AUTHOR INTERVIEW: Samuel Peralta

Tell us a bit about your story.  What’s it about?

“Liberty: Seeking of Habeas Corpus for a Non-Human Being” is about Ellen R, and an attempt to gain freedom and avoid being destroyed. There’s more to it than that—Ellen R’s experience is metaphorical—but I’ll leave the reader to experience that. I think of “Liberty” as a small Frank Stockton or Shirley Jackson story, that poses a conundrum within the question at the end.

What was the genesis of the story—what was the inspiration for it, or what prompted you to write it?

Usually my stories come about as a confluence of several issues I’m thinking about. In the case of “Liberty,” what came together were my thoughts about slavery, abusive relationships, and women’s status in society. “Liberty” is also a set piece in my Labyrinth universe, where the Principles of Robotics are a little different from Asimov’s Laws that we’re all familiar with, put in place in my case by a society that is not perfect, that in its dystopia reflects our own.

Was this story a particularly challenging one to write? If so, how?

Writing this in a crowd-sourcing framework was particularly challenging, because the subject I decided to deal with was so serious. I decided to use the crowd response as a way to vote on Ellen R’s fate, to make the framework underpin the bigger, societal story.

Most authors say all their stories are personal.  If that’s true for you, in what way was this story personal to you?

I always wonder if I can tackle complex societal issues in a way people haven’t seen before, both in my poetry and fiction. “Sonata Vampirica”—my sonnet cycle—has a similar theme to “Liberty” in terms of examining abusive relationships, but using the vampire as a metaphor. “Liberty” showed me that it was possible to achieve the expressiveness of poetry, but in a speculative fiction framework.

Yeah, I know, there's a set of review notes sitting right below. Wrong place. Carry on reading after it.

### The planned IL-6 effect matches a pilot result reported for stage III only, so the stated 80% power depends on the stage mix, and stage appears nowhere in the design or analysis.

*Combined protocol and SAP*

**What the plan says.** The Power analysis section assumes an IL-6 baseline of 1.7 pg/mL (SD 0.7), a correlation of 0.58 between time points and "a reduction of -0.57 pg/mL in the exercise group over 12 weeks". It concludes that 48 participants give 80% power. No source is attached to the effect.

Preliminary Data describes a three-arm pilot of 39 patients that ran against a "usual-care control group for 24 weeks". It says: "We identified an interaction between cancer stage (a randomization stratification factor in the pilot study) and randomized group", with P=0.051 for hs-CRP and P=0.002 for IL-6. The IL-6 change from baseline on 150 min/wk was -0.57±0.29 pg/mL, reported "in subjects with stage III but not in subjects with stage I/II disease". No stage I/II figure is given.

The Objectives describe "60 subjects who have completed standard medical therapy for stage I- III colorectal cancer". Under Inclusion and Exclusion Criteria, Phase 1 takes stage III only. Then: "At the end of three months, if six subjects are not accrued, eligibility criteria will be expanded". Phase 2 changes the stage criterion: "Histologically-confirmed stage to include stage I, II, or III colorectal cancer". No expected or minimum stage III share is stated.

What kind of research did you have to do for the story?

My research centered around the use of tactical legal strategies to free slaves in England and in the United States. The cornerstone of many legal tactics was the writ of habeas corpus; but its success hinges on one definition in that principle, which is crucial to the story.

What are your thoughts about crowdfunding generally? Do you back a lot of Kickstarters, or at least find a lot of interesting projects because of crowdfunding?

I love the crowdfunding movement—I decided to focus and use it to pay forward whatever small literary success I’ve had by encouraging other artists. So, I’ve produced and supported scores of crowd-sourced films. It started with one animated feature, but that whet my interest, and my roster now includes authorized projects based on Daniel H. Wilson’s The Nostalgist, and Stephen King’s Big Driver and Rest Stop. Enrico Poli, who directed Closure, the first film I decided to go in on as executive producer, he’s a director to watch. I’m particularly fond of Aidan Shipley and Nicole Bond’s Dorsal, written by Grayson Moore and starring a young Peyton Kennedy. Peyton is now in Cannes, and stars in the Atom Egoyan film The Captive, and all the others are really going places. Amazing!

How do you think Kickstarter and self-publishing platforms (like Amazon’s KDP, etc.) are changing publishing?   

These movements are great examples of distributed production and disintermediation, a trend that is going to increase in the future, not just in publishing but in other areas. Manufacturing, for example, is being disrupted by the 3D printer, which puts the power to fabricate complex objects in the hands of people like you and I.

BONUS: What are some examples of fiction you like in which the format helped dictate the story? (i.e., like the stories in HELP FUND MY ROBOT ARMY!!!, or like a found footage movie, or like Jake Kerr’s “Biographical Fragments of the Life of Julian Prince,” etc.)   

One of my particular favorites is John Lanchester’s The Debt to Pleasure, a novel which takes the form of an epicurean cookbook. It makes for fascinating reading as you begin to realize there’s something a little more sinister going on besides the recipes and commentary.